Upstream From Standing Rock, Tribes Balance Benefits, Risks Of Oil Industry
While North Dakota's Standing Rock Sioux Tribe continues to protest the Dakota Access Pipeline, it's a somewhat different situation 150 miles northwest. There, alongside the same river, pipelines and oil development are for the most part welcomed on a different reservation.
On Fort Berthold, tribal members live right on top of pipelines — more than 4,000 miles crisscross the reservation, home to the Mandan, Hidatsa and Arikara tribes that together call themselves MHA Nation.
The reservation lies in the heart of the Bakken formation oil patch, and like seemingly everything here, there's a cost-benefit analysis to make. On Fort Berthold, they've decided oil production — and the wealth that it brings in for now — is worth the risk.
"We are in this oil play already," says Edmund Baker, the tribal environmental director. "We want to be able to do it responsibly. We want to be able to do it competently. We want to show other tribes that it can be done."
A decade ago, there was almost no oil activity here, but today there are more than 1,400 wells on the Fort Berthold reservation. Dave Williams heads Missouri River Resources, the MHA-owned oil company.
"We're trying to create a nation that really sustains itself through economic development and through its own abilities," Williams says.
That economic development is visible in New Town, N.D., which has a lot of retail. Its traffic is heavy with pickups — a tell-tale sign we're in the oil patch.
Oil extraction is a way to help MHA's 15,000 tribal members be self-sufficient. There's a ton of money involved — upward of nearly $2 billion in revenue just since 2008.
T.J. Plenty Chief is among those benefiting. He owns three semis as part of his trucking business. He's supporting a family of 10, and says truck drivers here can make good money — more than $90,000 a year.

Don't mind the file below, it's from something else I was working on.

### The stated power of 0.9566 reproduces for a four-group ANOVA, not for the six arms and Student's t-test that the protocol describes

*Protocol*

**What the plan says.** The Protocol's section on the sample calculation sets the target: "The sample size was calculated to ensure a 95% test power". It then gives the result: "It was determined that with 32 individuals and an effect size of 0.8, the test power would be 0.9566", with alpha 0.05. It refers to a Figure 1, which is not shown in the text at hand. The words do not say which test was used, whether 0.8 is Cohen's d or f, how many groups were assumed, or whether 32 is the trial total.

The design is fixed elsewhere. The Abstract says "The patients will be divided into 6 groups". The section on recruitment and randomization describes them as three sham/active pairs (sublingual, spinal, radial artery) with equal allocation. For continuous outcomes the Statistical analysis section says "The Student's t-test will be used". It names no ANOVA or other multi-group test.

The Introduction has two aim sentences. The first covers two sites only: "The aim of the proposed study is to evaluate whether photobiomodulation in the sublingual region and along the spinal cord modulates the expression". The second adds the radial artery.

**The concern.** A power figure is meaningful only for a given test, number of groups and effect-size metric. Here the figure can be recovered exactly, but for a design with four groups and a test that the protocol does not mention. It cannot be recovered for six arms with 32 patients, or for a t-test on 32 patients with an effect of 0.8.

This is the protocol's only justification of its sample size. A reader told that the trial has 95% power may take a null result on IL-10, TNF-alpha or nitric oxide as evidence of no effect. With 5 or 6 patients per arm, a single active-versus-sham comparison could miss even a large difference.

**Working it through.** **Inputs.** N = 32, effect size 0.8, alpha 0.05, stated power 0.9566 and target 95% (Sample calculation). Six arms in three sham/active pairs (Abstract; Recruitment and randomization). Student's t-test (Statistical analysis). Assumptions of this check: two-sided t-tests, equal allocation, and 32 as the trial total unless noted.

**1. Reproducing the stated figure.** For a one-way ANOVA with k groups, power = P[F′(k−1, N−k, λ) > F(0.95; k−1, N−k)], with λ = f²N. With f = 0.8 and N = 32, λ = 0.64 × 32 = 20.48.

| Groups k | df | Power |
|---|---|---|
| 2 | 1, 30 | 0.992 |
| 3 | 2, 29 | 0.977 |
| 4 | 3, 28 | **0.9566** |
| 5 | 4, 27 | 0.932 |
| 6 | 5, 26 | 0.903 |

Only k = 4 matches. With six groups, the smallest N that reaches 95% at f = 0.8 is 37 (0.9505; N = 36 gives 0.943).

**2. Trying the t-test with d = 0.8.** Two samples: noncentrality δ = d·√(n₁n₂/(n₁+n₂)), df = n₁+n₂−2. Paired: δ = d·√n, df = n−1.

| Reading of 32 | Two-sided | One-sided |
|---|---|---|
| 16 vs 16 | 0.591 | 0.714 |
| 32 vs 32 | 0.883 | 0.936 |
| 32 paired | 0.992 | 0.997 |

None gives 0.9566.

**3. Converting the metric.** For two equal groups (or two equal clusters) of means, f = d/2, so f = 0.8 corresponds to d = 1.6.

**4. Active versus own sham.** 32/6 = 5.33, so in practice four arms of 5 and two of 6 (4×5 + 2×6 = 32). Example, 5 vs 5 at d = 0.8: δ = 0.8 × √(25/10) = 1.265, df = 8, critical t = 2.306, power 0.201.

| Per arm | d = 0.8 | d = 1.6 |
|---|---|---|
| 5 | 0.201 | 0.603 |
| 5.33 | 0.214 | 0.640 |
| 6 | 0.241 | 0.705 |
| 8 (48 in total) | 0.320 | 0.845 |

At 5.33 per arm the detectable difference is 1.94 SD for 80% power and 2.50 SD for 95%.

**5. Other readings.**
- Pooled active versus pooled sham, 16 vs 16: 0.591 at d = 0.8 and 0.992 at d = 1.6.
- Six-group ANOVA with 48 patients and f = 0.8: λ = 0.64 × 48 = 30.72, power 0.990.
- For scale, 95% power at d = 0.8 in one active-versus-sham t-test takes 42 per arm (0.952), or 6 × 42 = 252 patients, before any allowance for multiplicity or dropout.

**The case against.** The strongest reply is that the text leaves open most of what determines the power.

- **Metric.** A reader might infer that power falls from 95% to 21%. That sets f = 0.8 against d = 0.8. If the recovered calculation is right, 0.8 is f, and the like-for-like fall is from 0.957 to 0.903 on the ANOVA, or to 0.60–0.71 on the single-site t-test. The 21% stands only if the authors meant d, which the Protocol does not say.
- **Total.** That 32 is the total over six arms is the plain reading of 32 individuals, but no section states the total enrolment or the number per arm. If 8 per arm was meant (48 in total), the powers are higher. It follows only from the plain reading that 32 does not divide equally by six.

"Before the boom I had to work a lot harder, and work in other jobs I didn't really care for as much," Plenty Chief says. "Working at the casino or whatever."
But with that oil wealth has come a spike in crime, and $90,000 doesn't go as far as it used to, says Mark Fox, tribal chairman. To combat the rising cost of living, the tribe is providing new apartments for residents, a new health care system and payments of $1,000 to each tribal member three times a year.
And there are environmental risks. One million gallons of wastewater from hydraulic fracturing leaked from a pipeline in 2014, threatening the reservoir holding the reservation's drinking water.
"We sure as hell don't want to do it in such a way that we taint or diminish the value of our most important asset, which is water," Fox says.
Though they embrace oil production, tribal leaders also are embroiled in a dispute over pipelines, much like the Standing Rock Sioux to the south. They're concerned about a pair of new crude and natural gas lines slated to cross under the reservoir.
"We are not against all pipelines, the ones on our land," Fox says. "But what we are against is when pipelines come onto Fort Berthold through other entities and think they are going to develop or utilize pipelines without the approval of our tribe."
MHA Nation has tried to halt construction, but a federal judge is allowing work to continue, saying the company has the necessary permits from the Army Corps of Engineers — the same agency Standing Rock is fighting in court regarding the Dakota Access Pipeline.
Amy Sisk reports for Prairie Public Broadcasting and for Inside Energy, a public media collaboration focused on America's energy issues.
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